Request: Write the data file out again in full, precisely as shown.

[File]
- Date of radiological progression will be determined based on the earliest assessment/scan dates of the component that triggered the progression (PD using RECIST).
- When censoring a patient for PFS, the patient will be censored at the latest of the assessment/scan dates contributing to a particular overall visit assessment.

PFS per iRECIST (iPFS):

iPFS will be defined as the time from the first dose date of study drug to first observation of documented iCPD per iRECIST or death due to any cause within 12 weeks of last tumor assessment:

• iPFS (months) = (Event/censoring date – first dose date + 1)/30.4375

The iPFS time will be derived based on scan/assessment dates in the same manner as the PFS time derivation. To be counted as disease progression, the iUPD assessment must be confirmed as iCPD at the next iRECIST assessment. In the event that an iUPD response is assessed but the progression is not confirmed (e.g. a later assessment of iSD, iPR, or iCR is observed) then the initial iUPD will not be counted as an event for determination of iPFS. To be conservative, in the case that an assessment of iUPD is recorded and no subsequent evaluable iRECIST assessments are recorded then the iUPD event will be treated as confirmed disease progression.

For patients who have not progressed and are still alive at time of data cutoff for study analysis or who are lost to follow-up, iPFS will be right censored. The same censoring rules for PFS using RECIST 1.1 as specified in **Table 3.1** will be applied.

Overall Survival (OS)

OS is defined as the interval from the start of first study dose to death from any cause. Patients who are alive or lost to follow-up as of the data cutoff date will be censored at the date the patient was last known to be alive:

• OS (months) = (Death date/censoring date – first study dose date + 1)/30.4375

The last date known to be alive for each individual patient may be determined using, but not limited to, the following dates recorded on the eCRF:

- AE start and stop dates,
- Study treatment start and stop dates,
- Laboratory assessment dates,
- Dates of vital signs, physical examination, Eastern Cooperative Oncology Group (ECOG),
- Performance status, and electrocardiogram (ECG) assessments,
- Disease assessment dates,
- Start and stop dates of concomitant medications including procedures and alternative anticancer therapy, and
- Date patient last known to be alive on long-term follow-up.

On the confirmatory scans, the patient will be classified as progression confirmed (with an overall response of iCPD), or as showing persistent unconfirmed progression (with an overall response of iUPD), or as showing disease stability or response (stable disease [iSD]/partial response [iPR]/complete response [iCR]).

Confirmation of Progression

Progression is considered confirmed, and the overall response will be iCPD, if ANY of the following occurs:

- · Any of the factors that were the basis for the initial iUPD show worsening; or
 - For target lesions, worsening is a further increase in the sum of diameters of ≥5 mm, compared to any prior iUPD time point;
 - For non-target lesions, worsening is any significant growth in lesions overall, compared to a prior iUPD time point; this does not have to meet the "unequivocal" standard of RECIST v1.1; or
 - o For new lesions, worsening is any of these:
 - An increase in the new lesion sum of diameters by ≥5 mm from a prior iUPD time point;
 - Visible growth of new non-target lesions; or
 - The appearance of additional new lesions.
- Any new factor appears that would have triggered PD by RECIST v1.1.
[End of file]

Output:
- Date of radiological progression will be determined based on the earliest assessment/scan dates of the component that triggered the progression (PD using RECIST).
- When censoring a patient for PFS, the patient will be censored at the latest of the assessment/scan dates contributing to a particular overall visit assessment.

PFS per iRECIST (iPFS):

iPFS will be defined as the time from the first dose date of study drug to first observation of documented iCPD per iRECIST or death due to any cause within 12 weeks of last tumor assessment:

• iPFS (months) = (Event/censoring date – first dose date + 1)/30.4375

The iPFS time will be derived based on scan/assessment dates in the same manner as the PFS time derivation. To be counted as disease progression, the iUPD assessment must be confirmed as iCPD at the next iRECIST assessment. In the event that an iUPD response is assessed but the progression is not confirmed (e.g. a later assessment of iSD, iPR, or iCR is observed) then the initial iUPD will not be counted as an event for determination of iPFS. To be conservative, in the case that an assessment of iUPD is recorded and no subsequent evaluable iRECIST assessments are recorded then the iUPD event will be treated as confirmed disease progression.

For patients who have not progressed and are still alive at time of data cutoff for study analysis or who are lost to follow-up, iPFS will be right censored. The same censoring rules for PFS using RECIST 1.1 as specified in **Table 3.1** will be applied.

Overall Survival (OS)

OS is defined as the interval from the start of first study dose to death from any cause. Patients who are alive or lost to follow-up as of the data cutoff date will be censored at the date the patient was last known to be alive:

• OS (months) = (Death date/censoring date – first study dose date + 1)/30.4375

The last date known to be alive for each individual patient may be determined using, but not limited to, the following dates recorded on the eCRF:

- AE start and stop dates,
- Study treatment start and stop dates,
- Laboratory assessment dates,
- Dates of vital signs, physical examination, Eastern Cooperative Oncology Group (ECOG),
- Performance status, and electrocardiogram (ECG) assessments,
- Disease assessment dates,
- Start and stop dates of concomitant medications including procedures and alternative anticancer therapy, and
- Date patient last known to be alive on long-term follow-up.

On the confirmatory scans, the patient will be classified as progression confirmed (with an overall response of iCPD), or as showing persistent unconfirmed progression (with an overall response of iUPD), or as showing disease stability or response (stable disease [iSD]/partial response [iPR]/complete response [iCR]).

Confirmation of Progression

Progression is considered confirmed, and the overall response will be iCPD, if ANY of the following occurs:

- · Any of the factors that were the basis for the initial iUPD show worsening; or
 - For target lesions, worsening is a further increase in the sum of diameters of ≥5 mm, compared to any prior iUPD time point;
 - For non-target lesions, worsening is any significant growth in lesions overall, compared to a prior iUPD time point; this does not have to meet the "unequivocal" standard of RECIST v1.1; or
 - o For new lesions, worsening is any of these:
 - An increase in the new lesion sum of diameters by ≥5 mm from a prior iUPD time point;
 - Visible growth of new non-target lesions; or
 - The appearance of additional new lesions.
- Any new factor appears that would have triggered PD by RECIST v1.1.